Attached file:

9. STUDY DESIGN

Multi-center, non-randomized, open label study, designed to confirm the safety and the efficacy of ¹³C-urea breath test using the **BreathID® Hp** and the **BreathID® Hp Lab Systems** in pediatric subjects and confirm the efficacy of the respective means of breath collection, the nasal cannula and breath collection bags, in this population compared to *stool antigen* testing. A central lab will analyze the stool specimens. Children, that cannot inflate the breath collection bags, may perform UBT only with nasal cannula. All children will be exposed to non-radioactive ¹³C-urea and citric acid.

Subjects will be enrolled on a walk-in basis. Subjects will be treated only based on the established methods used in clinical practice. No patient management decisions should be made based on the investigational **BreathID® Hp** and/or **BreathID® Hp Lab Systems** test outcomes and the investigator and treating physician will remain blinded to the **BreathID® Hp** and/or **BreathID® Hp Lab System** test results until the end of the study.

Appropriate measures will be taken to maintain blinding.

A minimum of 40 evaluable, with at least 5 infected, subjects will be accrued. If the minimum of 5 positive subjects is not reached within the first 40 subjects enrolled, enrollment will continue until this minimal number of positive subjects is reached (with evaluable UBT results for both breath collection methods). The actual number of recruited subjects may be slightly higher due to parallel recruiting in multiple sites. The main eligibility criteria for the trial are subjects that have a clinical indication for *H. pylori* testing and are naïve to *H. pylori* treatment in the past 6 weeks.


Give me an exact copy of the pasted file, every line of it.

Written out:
9. STUDY DESIGN

Multi-center, non-randomized, open label study, designed to confirm the safety and the efficacy of ¹³C-urea breath test using the **BreathID® Hp** and the **BreathID® Hp Lab Systems** in pediatric subjects and confirm the efficacy of the respective means of breath collection, the nasal cannula and breath collection bags, in this population compared to *stool antigen* testing. A central lab will analyze the stool specimens. Children, that cannot inflate the breath collection bags, may perform UBT only with nasal cannula. All children will be exposed to non-radioactive ¹³C-urea and citric acid.

Subjects will be enrolled on a walk-in basis. Subjects will be treated only based on the established methods used in clinical practice. No patient management decisions should be made based on the investigational **BreathID® Hp** and/or **BreathID® Hp Lab Systems** test outcomes and the investigator and treating physician will remain blinded to the **BreathID® Hp** and/or **BreathID® Hp Lab System** test results until the end of the study.

Appropriate measures will be taken to maintain blinding.

A minimum of 40 evaluable, with at least 5 infected, subjects will be accrued. If the minimum of 5 positive subjects is not reached within the first 40 subjects enrolled, enrollment will continue until this minimal number of positive subjects is reached (with evaluable UBT results for both breath collection methods). The actual number of recruited subjects may be slightly higher due to parallel recruiting in multiple sites. The main eligibility criteria for the trial are subjects that have a clinical indication for *H. pylori* testing and are naïve to *H. pylori* treatment in the past 6 weeks.